A Teacher Who Dropped out of High School

Source:  The Innovative Educator, Dec 2012

My idea of the perfect school is one in which you can  learn what you want to learn, when you want to learn it, where you want to learn it, and how you want to learn it.

I still got a great education because I asked questions, followed tangents and never stopped being curious.

You don’t need a curriculum, a road map or a plan at all.  Just ask a question and seek an answer.  Then ask another question.
 
Listen to the answers you get. Follow tangents. Focus like a laser or wander aimlessly. Tinker. Play.
 
All knowledge is connected and things will all start to make sense as you note commonalities, wonder about discrepancies, make connections and develop insights.
After a while you’ll become an expert, an authority. You’ll wander off one path and discover another one, perhaps the secret of life, the universe and everything.  Just keep asking one more question and you will find many more answers. Each of which will lead to more questions.  Joyce Valenza calls it “a never ending search.”
 
Here are some things you are likely to discover:
 
  • People are eager to talk about what they do and what they know, to someone who is interested in learning.
  • People are eager to tell you their stories, what they think, what they feel, to someone willing to listen.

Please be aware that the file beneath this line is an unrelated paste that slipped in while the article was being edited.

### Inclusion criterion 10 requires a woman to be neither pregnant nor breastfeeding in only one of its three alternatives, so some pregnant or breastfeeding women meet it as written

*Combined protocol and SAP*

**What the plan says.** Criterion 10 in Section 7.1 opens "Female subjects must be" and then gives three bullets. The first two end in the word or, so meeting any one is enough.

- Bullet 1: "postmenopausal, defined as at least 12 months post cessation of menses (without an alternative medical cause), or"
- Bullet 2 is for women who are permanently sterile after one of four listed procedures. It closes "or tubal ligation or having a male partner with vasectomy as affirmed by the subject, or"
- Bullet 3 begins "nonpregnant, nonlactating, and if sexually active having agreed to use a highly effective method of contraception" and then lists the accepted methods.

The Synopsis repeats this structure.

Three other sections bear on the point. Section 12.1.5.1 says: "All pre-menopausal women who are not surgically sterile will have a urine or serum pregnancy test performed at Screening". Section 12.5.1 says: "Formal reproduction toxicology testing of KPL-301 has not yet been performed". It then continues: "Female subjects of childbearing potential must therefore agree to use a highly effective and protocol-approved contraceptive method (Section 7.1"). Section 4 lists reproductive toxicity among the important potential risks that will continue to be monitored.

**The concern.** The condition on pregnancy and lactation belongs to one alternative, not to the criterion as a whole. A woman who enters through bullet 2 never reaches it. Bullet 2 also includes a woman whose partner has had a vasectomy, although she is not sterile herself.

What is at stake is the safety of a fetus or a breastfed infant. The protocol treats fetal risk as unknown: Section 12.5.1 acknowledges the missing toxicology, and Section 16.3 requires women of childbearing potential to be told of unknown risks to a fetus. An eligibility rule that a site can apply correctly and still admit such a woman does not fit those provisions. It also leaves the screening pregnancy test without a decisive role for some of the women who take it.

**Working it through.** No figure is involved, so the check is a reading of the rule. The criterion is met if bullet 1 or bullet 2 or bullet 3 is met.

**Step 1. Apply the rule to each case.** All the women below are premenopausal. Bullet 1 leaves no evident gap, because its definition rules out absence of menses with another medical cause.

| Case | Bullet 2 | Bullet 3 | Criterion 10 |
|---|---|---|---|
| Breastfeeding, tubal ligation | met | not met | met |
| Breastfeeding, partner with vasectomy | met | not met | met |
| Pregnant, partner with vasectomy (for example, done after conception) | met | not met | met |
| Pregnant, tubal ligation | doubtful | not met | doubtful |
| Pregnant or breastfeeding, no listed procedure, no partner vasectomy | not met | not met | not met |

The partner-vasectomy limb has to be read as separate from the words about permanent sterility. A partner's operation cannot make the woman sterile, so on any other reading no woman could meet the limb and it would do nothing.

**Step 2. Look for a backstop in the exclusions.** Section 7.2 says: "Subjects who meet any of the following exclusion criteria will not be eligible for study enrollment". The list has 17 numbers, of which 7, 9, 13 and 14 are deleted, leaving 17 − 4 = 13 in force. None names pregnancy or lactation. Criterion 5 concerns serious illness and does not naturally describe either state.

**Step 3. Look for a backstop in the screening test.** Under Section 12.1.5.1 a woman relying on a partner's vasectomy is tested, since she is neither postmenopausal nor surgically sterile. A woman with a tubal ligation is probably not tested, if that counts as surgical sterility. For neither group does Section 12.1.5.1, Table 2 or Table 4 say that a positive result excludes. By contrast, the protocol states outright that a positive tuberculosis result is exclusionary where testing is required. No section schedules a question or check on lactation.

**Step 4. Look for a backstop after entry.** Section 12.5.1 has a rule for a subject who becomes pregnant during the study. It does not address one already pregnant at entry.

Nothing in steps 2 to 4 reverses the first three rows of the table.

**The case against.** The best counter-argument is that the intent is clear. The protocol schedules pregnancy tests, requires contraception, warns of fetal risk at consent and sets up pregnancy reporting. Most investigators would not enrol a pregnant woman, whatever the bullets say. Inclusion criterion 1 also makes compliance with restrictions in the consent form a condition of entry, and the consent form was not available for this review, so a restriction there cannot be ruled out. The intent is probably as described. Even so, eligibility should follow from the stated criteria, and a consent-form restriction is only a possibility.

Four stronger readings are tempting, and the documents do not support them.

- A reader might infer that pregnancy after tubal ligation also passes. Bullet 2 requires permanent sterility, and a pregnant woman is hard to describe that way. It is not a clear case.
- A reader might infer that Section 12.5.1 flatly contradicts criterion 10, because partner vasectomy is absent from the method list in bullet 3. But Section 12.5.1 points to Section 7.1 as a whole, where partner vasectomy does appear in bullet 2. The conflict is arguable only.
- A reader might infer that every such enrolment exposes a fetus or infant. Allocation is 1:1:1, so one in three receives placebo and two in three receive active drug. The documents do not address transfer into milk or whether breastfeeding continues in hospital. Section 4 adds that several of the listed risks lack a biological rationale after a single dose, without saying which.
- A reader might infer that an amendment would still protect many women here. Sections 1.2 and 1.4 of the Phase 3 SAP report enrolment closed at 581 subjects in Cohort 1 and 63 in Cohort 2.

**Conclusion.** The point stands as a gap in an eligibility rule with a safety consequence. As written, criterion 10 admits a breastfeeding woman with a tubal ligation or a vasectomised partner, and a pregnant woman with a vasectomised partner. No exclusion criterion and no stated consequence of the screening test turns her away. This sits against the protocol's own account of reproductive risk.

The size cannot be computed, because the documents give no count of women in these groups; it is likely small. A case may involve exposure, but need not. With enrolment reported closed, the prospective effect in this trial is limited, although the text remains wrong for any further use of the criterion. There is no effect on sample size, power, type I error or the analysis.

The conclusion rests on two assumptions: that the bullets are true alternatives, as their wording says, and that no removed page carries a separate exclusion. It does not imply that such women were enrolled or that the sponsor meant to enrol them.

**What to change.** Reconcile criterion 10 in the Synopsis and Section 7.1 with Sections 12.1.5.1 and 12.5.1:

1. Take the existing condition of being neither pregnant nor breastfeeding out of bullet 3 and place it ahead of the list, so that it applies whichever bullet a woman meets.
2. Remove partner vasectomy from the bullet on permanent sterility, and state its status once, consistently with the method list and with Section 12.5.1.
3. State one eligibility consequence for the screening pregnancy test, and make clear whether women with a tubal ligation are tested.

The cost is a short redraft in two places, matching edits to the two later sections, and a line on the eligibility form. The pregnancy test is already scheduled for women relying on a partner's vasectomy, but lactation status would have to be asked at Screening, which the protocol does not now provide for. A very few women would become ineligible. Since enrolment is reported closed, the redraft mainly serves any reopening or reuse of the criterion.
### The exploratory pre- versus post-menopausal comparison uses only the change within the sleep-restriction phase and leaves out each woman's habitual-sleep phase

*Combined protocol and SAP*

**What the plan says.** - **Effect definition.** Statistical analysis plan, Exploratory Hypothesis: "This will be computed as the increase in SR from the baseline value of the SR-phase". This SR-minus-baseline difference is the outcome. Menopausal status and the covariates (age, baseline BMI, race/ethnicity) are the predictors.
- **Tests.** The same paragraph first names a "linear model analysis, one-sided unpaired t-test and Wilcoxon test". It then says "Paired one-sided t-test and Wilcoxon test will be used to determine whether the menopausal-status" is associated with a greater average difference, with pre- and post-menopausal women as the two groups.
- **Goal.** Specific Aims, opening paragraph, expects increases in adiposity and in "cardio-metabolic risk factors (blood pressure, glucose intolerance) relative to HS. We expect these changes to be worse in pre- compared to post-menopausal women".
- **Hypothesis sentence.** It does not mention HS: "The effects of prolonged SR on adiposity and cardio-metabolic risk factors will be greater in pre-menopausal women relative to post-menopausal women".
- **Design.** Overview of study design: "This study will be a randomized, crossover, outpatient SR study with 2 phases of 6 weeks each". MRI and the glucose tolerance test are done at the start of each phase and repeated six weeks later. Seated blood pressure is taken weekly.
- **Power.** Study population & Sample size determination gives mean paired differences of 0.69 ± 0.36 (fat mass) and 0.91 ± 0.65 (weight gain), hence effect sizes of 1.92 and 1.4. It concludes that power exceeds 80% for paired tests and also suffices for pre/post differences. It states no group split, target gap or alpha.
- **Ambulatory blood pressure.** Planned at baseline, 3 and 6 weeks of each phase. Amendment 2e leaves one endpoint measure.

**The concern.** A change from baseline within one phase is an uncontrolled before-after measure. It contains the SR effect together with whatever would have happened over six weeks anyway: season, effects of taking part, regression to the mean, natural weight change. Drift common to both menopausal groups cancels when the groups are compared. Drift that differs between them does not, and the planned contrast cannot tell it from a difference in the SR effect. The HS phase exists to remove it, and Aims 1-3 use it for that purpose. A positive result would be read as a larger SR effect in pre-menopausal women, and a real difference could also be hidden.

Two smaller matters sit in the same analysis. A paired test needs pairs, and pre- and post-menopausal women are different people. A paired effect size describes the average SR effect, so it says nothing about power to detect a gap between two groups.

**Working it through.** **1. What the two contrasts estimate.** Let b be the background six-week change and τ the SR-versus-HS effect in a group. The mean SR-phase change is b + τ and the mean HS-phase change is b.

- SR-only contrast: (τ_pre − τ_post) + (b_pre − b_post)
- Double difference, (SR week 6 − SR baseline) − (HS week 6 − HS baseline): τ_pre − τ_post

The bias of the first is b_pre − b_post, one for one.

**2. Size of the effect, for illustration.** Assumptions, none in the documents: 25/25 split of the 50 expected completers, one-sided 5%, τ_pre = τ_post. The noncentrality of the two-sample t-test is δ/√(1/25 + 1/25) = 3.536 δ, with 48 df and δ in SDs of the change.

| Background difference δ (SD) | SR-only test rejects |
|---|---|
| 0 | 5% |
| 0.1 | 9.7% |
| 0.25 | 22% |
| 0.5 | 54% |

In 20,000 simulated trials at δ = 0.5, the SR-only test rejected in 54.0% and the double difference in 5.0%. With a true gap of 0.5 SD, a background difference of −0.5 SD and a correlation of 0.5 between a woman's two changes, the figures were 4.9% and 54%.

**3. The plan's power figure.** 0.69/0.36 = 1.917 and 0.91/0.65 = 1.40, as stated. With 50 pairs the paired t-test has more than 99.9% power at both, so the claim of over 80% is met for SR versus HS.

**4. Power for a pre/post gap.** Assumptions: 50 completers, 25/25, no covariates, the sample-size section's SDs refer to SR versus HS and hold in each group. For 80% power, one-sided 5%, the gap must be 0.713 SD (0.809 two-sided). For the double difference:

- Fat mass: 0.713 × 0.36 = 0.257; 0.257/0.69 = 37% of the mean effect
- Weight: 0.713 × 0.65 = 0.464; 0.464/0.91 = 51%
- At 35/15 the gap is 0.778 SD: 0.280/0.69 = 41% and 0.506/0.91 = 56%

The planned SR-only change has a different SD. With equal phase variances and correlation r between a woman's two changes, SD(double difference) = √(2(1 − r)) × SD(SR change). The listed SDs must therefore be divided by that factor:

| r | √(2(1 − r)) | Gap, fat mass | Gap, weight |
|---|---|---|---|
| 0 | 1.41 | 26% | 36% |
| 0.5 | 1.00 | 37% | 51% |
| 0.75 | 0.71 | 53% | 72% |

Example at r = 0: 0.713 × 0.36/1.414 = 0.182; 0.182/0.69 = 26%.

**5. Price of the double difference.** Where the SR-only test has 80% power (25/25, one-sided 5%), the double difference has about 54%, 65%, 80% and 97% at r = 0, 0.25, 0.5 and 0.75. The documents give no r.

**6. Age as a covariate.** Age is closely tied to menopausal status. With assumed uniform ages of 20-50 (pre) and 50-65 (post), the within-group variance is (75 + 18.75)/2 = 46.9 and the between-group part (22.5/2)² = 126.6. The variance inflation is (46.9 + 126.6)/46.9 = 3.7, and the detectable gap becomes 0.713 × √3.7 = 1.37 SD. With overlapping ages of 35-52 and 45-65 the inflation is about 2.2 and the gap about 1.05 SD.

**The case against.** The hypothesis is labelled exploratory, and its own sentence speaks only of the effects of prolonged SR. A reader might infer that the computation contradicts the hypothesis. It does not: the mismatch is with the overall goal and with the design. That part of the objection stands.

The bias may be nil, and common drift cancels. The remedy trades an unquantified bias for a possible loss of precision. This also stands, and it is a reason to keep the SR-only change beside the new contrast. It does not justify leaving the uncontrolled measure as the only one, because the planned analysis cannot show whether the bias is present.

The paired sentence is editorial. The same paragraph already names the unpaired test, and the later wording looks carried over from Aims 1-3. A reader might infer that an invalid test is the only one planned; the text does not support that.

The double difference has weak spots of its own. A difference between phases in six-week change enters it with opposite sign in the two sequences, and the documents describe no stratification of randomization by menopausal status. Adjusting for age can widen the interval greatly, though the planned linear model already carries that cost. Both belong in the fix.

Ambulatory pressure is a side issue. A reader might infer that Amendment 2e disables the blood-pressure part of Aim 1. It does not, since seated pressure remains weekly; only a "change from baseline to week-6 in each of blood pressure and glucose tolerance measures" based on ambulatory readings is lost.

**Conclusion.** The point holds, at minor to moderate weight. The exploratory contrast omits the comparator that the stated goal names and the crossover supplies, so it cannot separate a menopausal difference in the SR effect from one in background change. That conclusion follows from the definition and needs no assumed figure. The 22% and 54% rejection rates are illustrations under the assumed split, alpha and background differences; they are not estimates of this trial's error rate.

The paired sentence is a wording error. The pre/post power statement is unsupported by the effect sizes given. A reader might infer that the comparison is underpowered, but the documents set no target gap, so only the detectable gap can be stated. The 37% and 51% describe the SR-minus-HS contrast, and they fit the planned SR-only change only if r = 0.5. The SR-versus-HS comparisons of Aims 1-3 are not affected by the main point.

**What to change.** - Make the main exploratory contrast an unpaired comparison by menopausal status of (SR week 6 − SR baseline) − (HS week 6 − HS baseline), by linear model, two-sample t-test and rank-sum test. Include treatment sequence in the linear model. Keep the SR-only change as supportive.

• Your bullshit meter will develop and become more accurate.
  • You will find the joy of learning again, the joy of teaching what you learn, and you’ll rediscover the excitement of wondering.
  • You will learn that all answers lead to more questions, better questions, deeper questions.
    • Keep asking.
    • Keep learning.
Do all the things school doesn’t leave you the time to do and you will get a better education than any institution can give you.  Don’t worry about getting into college. Getting into a good college requires standing out from the crowd, somehow distinguishing yourself from the hundreds of thousand other high school seniors.
 
So while all those other kids are all taking the same classes, cramming for exams and spending every extra minute doing every imaginable community service and extra credit assignment, you’ll be having different experiences.
While they’re being told what to learn, you’ll be deciding what to learn. Their learning will be limited by the curriculum, your learning will be free-range, going as far as your curiosity takes you.  Just think of the application essay you’ll be able to write.
 
And somewhere in the process of writing that essay, you might begin to wonder whether you really need to go to college.  Once you start becoming a free-range learner it is almost impossible to stop. And that is the best part of it all.
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